Pacific Island workers good for business and families
With recent Government statistics showing a sharp drop in the number of working visa applicants, apple and pear growers need to have a range of options for harvest labour. The experience of major citrus producer Costa Group shows how the Seasonal Worker Programme is delivering results elsewhere in the horticulture industry.
The Seasonal Worker Programme (SWP) helps Australian farmers meet their seasonal labour needs by providing access to workers from the Pacific and Timor-Leste. The programme offers employers in the agriculture sector access to a reliable, returning workforce when there is not enough local Australian labour to meet seasonal demand. SWP workers gain both skills and income benefiting their families and communities.
In 2016-17 more than 6,000 workers from nine Pacific Island nations and Timor-Leste completed up to six months unskilled seasonal work across Australia under the SWP. According to Department of Home Affairs data, visa approvals for the SWP were up by 56 per cent between July and October 2017 as compared to the same period in 2016.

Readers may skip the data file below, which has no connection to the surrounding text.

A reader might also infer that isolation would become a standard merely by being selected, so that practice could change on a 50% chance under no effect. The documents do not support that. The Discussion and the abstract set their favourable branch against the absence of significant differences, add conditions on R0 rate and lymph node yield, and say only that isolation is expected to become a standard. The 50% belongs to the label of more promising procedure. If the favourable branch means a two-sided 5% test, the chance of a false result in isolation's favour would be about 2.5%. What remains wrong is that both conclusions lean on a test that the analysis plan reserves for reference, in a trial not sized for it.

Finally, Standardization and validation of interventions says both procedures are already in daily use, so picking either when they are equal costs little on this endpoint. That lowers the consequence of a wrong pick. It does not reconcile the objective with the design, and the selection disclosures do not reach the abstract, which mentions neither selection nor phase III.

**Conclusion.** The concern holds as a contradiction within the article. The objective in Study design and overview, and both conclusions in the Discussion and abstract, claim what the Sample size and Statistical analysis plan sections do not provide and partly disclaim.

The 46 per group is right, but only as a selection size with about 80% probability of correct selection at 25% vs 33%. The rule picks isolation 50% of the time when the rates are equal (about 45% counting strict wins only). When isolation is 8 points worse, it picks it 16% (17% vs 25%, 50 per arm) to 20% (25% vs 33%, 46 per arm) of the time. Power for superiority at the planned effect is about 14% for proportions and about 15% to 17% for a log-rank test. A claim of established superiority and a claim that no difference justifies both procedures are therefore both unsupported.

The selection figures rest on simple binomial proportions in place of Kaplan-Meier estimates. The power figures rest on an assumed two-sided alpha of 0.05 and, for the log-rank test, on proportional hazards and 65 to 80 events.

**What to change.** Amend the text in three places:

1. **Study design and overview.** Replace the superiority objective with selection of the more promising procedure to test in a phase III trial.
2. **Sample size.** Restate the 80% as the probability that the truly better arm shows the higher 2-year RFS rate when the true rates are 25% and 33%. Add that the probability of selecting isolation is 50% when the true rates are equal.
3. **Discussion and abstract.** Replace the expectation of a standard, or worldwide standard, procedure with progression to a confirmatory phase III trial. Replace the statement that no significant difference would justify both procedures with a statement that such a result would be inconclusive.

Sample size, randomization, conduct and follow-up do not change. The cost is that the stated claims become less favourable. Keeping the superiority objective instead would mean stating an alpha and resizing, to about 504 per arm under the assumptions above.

Delivering business benefits
The Costa Group in Renmark South Australia, with over 2,000 hectares of citrus production, employs around 1,000 people annually and joined the SWP in 2012.
Steve Burdette, Costa Group’s Business Development Manager, said that one of the core business benefits of the programme is it helps them get access to reliable labour.
“We have three recruitment areas,” Steve explained. “First and foremost, we look after the local population. We try very hard to make sure locals get the work first, and invariably take on supervisor and quality controller positions, roles with more responsibility.
“Then we have backpackers and workers from the SWP. The biggest issue with backpackers of a seasonal nature is that they start, then their visa ends in three weeks, and we must change people over and train others.
“However, with the SWP, the workers are here for a set period. They are here every day, we know they are going to arrive and they are trained. Having that reliability of labour is critical for us,” he said.